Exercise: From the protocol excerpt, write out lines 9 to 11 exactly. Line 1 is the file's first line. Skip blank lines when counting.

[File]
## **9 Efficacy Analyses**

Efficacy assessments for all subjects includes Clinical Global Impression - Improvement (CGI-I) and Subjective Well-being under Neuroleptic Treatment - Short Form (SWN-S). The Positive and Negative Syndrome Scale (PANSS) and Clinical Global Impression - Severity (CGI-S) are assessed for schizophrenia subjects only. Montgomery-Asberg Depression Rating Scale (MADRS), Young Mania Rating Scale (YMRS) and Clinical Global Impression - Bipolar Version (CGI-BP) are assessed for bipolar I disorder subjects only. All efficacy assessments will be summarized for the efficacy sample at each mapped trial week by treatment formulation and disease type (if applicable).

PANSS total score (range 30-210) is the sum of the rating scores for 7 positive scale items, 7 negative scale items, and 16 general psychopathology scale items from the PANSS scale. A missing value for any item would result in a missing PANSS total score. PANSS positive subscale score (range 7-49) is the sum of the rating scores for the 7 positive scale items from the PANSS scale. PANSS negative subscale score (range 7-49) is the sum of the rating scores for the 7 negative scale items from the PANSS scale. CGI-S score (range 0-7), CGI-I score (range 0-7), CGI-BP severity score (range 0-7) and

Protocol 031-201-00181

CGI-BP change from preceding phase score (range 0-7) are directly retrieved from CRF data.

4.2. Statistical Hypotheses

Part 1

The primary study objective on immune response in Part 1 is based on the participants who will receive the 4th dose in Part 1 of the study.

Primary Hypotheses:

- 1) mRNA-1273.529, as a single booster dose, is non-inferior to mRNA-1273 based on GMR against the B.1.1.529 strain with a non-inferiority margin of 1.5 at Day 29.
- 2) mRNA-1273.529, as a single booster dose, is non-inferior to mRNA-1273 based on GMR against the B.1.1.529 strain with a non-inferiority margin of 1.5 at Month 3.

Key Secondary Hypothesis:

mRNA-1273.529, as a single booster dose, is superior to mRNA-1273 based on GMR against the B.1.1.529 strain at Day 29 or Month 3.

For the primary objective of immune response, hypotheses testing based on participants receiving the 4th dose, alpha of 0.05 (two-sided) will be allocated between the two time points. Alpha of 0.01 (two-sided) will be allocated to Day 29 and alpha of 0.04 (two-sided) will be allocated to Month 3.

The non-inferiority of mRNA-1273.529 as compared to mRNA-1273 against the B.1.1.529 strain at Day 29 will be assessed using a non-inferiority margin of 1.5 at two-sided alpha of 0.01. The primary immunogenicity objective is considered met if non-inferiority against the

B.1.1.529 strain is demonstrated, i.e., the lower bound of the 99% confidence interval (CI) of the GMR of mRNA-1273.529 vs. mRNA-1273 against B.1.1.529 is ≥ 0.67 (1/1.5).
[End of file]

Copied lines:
Primary Hypotheses:

- 1) mRNA-1273.529, as a single booster dose, is non-inferior to mRNA-1273 based on GMR against the B.1.1.529 strain with a non-inferiority margin of 1.5 at Day 29.
- 2) mRNA-1273.529, as a single booster dose, is non-inferior to mRNA-1273 based on GMR against the B.1.1.529 strain with a non-inferiority margin of 1.5 at Month 3.